Grubs are beetle larvae that live in the soil. The larvae feed on root systems of plants and, by doing so, often kill the plants. If that isn't bad enough, the presence of a large number of grubs in your yard will attract animals that eat the grubs, such as moles, which also cause damage in your lawn and garden. It is best to detect and eradicate grub worms as soon as possible.
Dig into the edge of your vegetable garden with a shovel and remove one-fourth of a square foot of soil.
Sift through the soil and see if you can find more than four or five grubs.
Move to the center of your garden, remove another one-fourth of soil with a shovel and examine the soil in the same way.
Look for unusual brown patches in your lawn. Use the shovel to cut through the turf. Lift the grass and soil with your shovel to see if it breaks apart easily.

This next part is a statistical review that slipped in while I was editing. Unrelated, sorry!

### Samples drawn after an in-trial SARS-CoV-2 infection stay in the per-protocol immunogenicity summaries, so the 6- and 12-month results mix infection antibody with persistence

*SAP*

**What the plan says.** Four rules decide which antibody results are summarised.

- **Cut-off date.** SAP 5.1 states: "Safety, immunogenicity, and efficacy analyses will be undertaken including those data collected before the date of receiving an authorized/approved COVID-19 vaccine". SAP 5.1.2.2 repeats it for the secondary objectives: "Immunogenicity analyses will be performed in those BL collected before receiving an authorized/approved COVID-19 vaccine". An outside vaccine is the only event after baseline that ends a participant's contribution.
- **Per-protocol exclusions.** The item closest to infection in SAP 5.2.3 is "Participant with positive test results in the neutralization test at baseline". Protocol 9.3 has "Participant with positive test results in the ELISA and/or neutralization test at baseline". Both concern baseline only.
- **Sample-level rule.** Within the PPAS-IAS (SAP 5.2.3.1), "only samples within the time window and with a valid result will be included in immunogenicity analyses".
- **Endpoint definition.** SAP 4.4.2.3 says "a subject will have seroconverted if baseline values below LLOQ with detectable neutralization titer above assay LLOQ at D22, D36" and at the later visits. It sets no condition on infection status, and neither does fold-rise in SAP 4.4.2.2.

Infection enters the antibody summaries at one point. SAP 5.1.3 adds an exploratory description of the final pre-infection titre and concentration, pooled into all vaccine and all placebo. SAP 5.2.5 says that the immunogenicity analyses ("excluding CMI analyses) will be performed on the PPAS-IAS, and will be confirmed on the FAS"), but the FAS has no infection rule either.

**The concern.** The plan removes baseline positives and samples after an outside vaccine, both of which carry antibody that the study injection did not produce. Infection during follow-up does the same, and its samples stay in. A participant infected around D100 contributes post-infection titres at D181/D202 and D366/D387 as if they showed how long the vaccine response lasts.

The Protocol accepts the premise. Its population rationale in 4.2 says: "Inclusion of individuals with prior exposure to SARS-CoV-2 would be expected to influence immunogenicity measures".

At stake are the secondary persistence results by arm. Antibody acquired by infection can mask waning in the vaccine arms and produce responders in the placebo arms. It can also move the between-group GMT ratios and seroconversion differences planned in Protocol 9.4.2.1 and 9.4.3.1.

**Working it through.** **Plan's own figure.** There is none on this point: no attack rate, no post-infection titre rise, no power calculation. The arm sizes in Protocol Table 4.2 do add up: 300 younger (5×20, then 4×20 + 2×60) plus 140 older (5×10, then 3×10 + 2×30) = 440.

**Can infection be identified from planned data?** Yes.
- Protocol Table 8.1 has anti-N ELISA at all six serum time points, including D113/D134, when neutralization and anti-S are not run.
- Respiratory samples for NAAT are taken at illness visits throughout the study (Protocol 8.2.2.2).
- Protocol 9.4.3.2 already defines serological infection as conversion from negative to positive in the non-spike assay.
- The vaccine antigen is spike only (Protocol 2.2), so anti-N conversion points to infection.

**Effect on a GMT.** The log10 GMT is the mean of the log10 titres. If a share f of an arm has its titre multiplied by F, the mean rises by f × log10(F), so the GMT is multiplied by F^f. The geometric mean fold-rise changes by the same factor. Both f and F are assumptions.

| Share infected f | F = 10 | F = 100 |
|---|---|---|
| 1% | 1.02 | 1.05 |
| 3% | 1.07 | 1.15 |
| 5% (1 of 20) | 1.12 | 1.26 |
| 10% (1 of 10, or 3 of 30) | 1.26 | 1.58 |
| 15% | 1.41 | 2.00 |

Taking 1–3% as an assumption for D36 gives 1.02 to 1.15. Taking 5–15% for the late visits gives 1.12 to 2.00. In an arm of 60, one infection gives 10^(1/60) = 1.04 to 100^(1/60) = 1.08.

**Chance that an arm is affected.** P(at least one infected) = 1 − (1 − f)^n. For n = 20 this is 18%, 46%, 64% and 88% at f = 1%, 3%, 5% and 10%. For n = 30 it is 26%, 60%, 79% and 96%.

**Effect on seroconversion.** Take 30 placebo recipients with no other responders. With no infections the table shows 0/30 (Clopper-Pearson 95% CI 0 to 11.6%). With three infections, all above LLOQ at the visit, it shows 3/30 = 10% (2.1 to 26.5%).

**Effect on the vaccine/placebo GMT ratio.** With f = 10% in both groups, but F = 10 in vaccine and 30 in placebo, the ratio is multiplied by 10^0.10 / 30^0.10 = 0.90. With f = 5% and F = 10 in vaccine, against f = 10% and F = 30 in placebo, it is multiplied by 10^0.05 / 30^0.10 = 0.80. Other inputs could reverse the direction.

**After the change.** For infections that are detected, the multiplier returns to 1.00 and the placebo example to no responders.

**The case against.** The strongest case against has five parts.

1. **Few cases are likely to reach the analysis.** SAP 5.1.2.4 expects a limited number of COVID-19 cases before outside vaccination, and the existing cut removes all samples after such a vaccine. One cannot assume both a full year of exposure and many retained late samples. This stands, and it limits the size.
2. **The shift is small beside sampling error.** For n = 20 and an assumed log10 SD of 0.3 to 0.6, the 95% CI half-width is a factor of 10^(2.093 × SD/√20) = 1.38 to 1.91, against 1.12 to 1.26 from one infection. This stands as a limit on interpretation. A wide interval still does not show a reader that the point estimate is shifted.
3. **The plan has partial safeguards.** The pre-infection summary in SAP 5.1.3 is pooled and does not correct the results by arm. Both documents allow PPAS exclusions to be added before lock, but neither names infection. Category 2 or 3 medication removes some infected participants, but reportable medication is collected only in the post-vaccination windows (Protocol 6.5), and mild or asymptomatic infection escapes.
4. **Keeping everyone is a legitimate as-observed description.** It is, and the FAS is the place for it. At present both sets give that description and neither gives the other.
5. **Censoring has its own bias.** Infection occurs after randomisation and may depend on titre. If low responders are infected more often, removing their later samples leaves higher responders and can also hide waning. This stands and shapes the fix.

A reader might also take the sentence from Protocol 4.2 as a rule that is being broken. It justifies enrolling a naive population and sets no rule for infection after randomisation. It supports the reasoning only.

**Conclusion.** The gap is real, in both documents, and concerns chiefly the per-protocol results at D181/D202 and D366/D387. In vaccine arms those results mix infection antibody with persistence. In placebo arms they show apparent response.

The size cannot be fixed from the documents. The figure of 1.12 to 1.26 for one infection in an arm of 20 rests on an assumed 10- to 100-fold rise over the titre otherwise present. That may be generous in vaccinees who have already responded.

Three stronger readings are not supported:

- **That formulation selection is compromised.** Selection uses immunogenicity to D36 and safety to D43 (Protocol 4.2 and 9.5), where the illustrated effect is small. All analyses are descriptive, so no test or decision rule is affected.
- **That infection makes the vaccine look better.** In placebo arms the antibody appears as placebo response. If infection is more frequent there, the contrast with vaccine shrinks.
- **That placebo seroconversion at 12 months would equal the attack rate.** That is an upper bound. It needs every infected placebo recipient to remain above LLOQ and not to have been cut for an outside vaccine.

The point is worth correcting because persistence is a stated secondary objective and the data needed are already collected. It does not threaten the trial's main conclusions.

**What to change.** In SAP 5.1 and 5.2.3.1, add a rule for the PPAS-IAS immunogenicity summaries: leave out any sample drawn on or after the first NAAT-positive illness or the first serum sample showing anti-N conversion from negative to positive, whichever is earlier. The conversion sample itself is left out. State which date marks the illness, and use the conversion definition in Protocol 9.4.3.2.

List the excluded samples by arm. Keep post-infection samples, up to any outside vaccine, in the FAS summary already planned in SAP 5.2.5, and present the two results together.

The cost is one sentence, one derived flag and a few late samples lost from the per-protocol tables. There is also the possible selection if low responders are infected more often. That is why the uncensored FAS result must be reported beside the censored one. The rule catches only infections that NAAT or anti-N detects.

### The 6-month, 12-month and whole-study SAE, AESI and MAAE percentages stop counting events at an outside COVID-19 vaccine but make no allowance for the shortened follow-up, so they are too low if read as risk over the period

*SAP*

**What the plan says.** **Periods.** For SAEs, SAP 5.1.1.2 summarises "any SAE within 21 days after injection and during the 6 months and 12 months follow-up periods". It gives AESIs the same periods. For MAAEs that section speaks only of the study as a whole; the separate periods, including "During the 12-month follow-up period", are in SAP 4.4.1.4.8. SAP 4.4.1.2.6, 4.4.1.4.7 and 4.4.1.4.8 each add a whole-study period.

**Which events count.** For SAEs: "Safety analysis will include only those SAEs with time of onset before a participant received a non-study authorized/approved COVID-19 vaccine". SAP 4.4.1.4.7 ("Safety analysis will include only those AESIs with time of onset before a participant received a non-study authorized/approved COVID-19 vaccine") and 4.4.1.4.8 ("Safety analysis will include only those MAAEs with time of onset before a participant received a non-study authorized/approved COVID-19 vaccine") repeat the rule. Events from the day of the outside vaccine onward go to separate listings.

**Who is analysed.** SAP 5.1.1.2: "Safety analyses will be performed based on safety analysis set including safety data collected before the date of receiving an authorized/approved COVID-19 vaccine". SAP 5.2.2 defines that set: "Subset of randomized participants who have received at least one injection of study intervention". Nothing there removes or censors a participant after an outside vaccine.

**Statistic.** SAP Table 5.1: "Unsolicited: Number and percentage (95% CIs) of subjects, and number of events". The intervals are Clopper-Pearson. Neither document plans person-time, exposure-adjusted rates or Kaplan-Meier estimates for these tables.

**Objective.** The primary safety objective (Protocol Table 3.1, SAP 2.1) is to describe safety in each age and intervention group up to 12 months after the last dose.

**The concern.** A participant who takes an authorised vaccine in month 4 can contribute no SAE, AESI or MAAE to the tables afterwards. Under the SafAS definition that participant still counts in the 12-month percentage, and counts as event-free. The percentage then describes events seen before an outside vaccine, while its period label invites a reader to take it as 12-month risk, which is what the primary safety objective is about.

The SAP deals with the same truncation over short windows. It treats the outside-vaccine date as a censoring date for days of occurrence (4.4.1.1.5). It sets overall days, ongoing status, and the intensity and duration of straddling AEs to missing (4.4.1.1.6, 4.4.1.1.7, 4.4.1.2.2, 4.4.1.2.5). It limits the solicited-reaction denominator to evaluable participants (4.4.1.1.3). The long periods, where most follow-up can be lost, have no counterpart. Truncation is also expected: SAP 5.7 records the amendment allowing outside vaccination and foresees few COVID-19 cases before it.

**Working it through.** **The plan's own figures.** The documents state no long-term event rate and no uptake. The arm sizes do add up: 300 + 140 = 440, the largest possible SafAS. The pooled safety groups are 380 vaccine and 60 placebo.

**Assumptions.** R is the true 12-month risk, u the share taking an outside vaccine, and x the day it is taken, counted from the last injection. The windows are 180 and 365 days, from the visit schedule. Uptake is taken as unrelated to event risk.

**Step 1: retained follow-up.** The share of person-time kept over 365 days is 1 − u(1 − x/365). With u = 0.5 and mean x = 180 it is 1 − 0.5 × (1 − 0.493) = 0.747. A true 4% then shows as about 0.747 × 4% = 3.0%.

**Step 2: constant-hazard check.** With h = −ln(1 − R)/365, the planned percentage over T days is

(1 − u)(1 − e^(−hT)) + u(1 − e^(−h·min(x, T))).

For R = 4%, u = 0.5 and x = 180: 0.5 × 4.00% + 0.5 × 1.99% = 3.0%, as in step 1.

Try to roll the section of grass like a carpet. It will roll if grubs have eaten the roots.
Purchase an insecticide than contains either imidacloprid or halofenozide.
Apply the insecticide to your garden in July or August to kill all of the immature grubs.
Spread the insecticide in areas of your lawn surrounding the vegetable garden to prevent more grubs from making their way to your plants.
Kill the mature grubs the following spring. Mix Heterorhabditis nematode paste with water and pour the mixture into a sprayer. Spray the garden area with the mixture as directed on the package.